Hydropower is often considered to be an alternative energy and renewable resource. This is because the power of falling water can create movement that turbines can collect and then distribute for power. From an environmental perspective, most hydropower facilities do not pollute locate water supplies or put emissions into the air.
That’s the good news. The bad news is that there are several other environmental impacts of hydropower which must be considered.
1. Most Hydropower Is Collected Through Damming.
Dams are built on waterways as a way to create hydropower. This means a reservoir naturally develops behind the dam as water collects. These reservoirs can be used for irrigation, flood control, and even recreation, but they will also displace habitats and can force whole communities to be displaced. For the High Aswan Dam project, more than 120,000 people had to be moved – some up to 700 kilometers away.
2. It Creates a Flooding Threat For Downstream Communities.
In the US, most dams were built to control flooding. This created reservoirs which also offer an ongoing flooding threat should a dam break for some reason. The devastation from a sudden flood from a dam is on a much higher scale than most seasonal flooding could every cause.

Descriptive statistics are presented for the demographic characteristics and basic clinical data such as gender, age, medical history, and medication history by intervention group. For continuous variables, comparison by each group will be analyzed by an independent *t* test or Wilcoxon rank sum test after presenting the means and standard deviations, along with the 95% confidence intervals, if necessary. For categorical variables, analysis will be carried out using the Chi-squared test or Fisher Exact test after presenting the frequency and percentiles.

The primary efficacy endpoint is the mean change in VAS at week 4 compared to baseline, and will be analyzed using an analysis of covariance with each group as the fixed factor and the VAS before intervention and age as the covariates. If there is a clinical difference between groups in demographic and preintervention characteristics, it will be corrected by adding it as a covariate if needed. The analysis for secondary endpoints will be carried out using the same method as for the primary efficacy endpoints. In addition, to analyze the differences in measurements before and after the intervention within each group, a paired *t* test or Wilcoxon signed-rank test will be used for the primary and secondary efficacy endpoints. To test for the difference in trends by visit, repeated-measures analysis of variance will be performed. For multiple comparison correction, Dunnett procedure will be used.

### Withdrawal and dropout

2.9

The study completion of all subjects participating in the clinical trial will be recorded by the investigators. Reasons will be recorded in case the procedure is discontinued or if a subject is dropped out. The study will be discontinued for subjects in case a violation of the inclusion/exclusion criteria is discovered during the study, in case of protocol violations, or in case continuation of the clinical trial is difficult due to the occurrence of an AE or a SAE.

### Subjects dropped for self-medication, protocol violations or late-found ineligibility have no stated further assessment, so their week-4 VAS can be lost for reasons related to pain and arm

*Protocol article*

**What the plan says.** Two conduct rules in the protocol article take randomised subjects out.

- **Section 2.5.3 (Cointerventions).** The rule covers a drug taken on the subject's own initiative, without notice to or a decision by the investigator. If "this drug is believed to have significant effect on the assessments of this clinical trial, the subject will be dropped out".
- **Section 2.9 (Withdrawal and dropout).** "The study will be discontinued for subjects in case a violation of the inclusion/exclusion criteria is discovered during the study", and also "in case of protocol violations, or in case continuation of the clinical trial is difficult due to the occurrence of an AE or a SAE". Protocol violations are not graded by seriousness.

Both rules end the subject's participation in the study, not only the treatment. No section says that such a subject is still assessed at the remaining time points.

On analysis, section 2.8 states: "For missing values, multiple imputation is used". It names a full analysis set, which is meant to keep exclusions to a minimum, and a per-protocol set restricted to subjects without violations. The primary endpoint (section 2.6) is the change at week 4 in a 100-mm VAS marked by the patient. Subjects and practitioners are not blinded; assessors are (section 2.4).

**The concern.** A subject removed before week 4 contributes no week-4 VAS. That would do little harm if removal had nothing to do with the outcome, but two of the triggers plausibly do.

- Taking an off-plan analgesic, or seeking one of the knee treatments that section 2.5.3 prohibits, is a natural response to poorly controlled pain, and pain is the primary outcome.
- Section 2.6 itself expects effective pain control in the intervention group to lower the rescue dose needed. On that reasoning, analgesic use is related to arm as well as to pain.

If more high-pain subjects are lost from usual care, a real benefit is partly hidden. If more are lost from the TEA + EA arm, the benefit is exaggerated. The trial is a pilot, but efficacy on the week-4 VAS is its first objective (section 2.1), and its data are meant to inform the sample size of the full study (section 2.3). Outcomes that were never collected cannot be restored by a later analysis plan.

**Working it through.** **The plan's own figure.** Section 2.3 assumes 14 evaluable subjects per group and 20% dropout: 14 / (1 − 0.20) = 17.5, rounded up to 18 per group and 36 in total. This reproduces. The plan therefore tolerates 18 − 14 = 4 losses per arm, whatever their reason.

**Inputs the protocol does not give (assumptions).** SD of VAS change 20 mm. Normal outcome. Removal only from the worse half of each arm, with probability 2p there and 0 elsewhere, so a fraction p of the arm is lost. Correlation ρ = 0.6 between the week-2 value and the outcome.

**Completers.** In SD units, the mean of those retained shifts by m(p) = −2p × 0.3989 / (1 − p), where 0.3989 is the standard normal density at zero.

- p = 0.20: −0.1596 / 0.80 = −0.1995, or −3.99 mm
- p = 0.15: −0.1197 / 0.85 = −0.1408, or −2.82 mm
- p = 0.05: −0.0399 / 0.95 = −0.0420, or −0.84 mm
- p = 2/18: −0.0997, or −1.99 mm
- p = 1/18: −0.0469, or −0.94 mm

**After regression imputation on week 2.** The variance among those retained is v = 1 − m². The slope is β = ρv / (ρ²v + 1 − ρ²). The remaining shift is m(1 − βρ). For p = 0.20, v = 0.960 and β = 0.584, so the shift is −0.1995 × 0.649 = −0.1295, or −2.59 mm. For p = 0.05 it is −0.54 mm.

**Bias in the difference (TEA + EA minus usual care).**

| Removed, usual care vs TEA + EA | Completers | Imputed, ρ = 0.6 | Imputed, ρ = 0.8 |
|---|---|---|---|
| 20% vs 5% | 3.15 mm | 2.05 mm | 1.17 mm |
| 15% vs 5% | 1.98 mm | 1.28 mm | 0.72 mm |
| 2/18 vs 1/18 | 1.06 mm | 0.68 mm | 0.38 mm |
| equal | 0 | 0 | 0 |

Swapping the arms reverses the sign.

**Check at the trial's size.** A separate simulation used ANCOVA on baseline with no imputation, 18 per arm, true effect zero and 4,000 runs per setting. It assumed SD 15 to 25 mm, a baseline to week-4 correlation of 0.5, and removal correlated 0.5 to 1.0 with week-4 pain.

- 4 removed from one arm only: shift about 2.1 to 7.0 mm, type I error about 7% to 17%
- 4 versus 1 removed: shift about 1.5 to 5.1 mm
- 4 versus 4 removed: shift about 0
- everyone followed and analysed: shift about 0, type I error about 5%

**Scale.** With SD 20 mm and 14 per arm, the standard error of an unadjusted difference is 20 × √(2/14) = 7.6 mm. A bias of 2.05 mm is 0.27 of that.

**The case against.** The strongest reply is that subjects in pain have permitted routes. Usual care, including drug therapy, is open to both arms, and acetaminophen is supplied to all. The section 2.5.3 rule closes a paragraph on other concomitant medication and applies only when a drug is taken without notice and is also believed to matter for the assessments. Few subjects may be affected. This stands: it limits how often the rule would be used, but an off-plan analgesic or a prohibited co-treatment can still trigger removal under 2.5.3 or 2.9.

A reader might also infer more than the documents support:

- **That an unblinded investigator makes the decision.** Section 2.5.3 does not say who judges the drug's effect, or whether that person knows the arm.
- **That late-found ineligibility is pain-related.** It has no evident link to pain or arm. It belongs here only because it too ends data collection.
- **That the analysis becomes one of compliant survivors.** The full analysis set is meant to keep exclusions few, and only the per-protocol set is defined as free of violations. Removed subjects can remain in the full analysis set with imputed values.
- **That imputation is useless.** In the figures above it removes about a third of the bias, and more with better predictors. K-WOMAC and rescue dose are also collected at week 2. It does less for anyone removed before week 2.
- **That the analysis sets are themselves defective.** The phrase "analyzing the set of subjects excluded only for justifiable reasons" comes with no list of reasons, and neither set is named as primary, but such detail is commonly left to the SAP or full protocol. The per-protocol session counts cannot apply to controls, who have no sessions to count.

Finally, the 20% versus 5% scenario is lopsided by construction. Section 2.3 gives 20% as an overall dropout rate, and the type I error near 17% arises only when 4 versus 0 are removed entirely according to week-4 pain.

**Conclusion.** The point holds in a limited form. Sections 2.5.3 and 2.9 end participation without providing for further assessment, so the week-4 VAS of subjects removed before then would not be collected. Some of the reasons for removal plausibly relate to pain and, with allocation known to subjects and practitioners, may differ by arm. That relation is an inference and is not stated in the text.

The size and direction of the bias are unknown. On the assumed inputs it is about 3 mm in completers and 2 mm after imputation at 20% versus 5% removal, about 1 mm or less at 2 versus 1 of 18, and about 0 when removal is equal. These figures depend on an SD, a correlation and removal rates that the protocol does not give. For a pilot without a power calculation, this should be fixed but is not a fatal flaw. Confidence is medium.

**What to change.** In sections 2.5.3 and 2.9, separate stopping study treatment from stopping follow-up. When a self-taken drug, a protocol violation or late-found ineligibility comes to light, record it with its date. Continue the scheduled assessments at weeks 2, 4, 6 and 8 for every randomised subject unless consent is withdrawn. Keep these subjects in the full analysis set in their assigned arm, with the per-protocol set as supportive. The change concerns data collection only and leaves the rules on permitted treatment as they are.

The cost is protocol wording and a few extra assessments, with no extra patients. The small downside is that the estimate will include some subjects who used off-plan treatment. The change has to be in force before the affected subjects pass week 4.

3. Hydropower Can Obstruct Fish Migration.
This effect has been especially harmful in the Pacific Northwest. When fish are unable to migrate, then they do not reproduce on the same scale. Migrating fish are also a major food source for many animal populations. Fish ladders and similar technologies can help migrating fish bypass a dam, but it only takes one season for the damage to be done.
4. It Changes The Water Chemistry Of a River.
Dams are known to change natural water temperatures, alter silt loads, and change flow characteristics. This can have a positive or negative effect on local wildlife populations.
5. Emissions May Be Released.
Most dams are built through a combination of concrete and steel. The manufacturing of these items releases emissions into the atmosphere that may contribute to the global warming process.
The environmental impacts of hydropower are often physical in nature, which means there is an ongoing cost to pay for this renewable resource. That’s why each community must decide if it is the right type of power to utilize.
Crystal Lombardo is a contributing editor for Vision Launch. Crystal is a seasoned writer and researcher with over 10 years of experience. She has been an editor of three popular blogs that each have had over 500,000 monthly readers.